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Although “down time” isn’t really a thing for higher ed marketing and recruitment types, the summer months do afford a moment of just slightly less activity that you can immediately fill with the following checklist for international recruitment:

1) Audit and update your translated materials

I once heard someone say at a conference that no one at a university has the job of taking down old content. The same is even more true for translated content that no one in house can actually read! If you don’t have a list of all your marketing materials in other languages, along with when they were translated, this is the time to do it.

Even if you tried to make it as evergreen as possible, you should Google Translate back into English for a quick spot check at least once per year to see that that all the facts are ok. Get outside help if: you can’t understand the results, you need to adjust for tone or new information, or you have printed materials that you can’t run through an online translation service. It’s not easy to find a translation agency that can work well with higher ed marketing materials, even if they have a host of great corporate clients, so be picky and get recommendations and feedback from friends or colleagues in other countries.

2) Check out trends in international student recruitment and adjust your planning and messaging, where necessary

Global student mobility flows can change in an instant (for better or worse) with exchange rates, political upheaval, shifts in governmental scholarships, or visa issues. It can change more slowly (but equally dramatically!) as key countries develop their own higher education capacities or increase international student recruitment efforts. You can keep abreast of these trends all year by reading annual reports that touch on international recruitment from IIE (Open Doors), the Council on Graduate Studies (International Graduate Admissions Survey), and the OECD (Education at a Glance), as well as more frequent updates from The PIE News, the ICEF Monitor, and WES’ World Education News and Reviews, in addition to your usual sources of higher ed news.

Summer is a good time to get together with colleagues to think strategically about how developments in the US or the world may impact your short- and long-term recruitment results. Looking at these global developments alongside your own recruitment trends by country or region, you can start to see new opportunities and markets to explore, may decide to shift resources into different channels or markets, or may want to experiment with new messaging for one or more markets that fits the current situation at home or abroad better.

3) Ask for feedback from international students, recruitment agents, and partners

Research is a critical component of higher education, but it’s something that many marketing and recruitment teams find little time for. Although academic research is subjected to extremely high standards, we’ve seen incredible insights generated through relatively easy actions like hosting a focus group over a pizza – and all academics (especially those who may decide on things like budgets!) respond better to research results of any type than “we think this will work based on our own years of experience”. Although it is important to have open lines of communication and functioning feedback mechanisms throughout the year, this is a good time to ask explicitly what you can do better.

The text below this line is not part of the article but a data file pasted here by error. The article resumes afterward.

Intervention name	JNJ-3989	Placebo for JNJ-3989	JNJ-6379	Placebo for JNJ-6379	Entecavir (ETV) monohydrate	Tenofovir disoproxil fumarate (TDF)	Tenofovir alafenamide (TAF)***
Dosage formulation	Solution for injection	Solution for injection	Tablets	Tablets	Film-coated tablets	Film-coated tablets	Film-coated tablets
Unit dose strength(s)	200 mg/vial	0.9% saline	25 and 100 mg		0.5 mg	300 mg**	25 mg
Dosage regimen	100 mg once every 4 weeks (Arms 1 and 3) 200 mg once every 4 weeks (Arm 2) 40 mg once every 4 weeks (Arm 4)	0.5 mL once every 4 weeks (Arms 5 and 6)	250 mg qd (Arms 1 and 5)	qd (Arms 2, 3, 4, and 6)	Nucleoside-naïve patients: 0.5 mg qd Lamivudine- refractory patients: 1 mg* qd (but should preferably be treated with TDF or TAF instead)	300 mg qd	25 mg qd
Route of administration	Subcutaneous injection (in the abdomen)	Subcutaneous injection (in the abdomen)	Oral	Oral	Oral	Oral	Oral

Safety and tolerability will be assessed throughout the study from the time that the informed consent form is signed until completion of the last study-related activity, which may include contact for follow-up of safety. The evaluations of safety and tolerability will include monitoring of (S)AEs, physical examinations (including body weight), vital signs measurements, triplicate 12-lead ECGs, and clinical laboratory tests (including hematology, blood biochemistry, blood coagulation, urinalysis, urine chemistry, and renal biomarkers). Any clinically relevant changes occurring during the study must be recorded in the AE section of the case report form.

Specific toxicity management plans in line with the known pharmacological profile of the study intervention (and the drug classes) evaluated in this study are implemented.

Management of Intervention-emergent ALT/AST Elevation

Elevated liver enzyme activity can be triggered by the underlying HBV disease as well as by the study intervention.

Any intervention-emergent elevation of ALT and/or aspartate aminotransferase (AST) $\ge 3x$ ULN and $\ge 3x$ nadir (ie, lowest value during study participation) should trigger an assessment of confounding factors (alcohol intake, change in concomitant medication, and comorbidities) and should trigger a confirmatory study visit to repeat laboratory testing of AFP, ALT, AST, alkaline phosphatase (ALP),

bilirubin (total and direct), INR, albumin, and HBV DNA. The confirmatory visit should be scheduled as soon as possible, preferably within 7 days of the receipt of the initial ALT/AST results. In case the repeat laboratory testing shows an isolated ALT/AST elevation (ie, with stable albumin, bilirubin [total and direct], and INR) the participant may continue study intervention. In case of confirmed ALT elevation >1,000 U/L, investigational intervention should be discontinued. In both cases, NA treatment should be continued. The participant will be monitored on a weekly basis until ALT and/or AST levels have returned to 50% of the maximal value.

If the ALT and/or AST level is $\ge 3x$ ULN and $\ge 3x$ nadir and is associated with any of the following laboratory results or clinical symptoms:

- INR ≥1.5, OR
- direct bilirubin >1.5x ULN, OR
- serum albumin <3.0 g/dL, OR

You can reach out to your international recruitment agents, international students, partner universities, academic directors of programs that attract significant numbers of international students, or any other stakeholders. Getting your own international recruitment team together to analyze these results and add their own important insights should be an annual practice to make sure you are still on track. This is best done at the beginning of summer when you still have time to make some changes to any print collateral for the fall – and there will be some international students on campus in summer and/or ones who are reachable via email.

These kinds of activities may seem impossible to schedule amongst everything else you need to do, but it is amazing what kind of an impact even small changes to wording, an image swap, a new channel, etc. can have. Plus, these are critical steps in either building or implementing an international marketing and recruitment strategy in a world that is constantly changing.

Megan Brenn-White has nearly two decades of experience in international education and content development, most of which has been helping higher education institutions communicate more effectively online with international audiences. She founded The Brenn-White Group in 2010.​​

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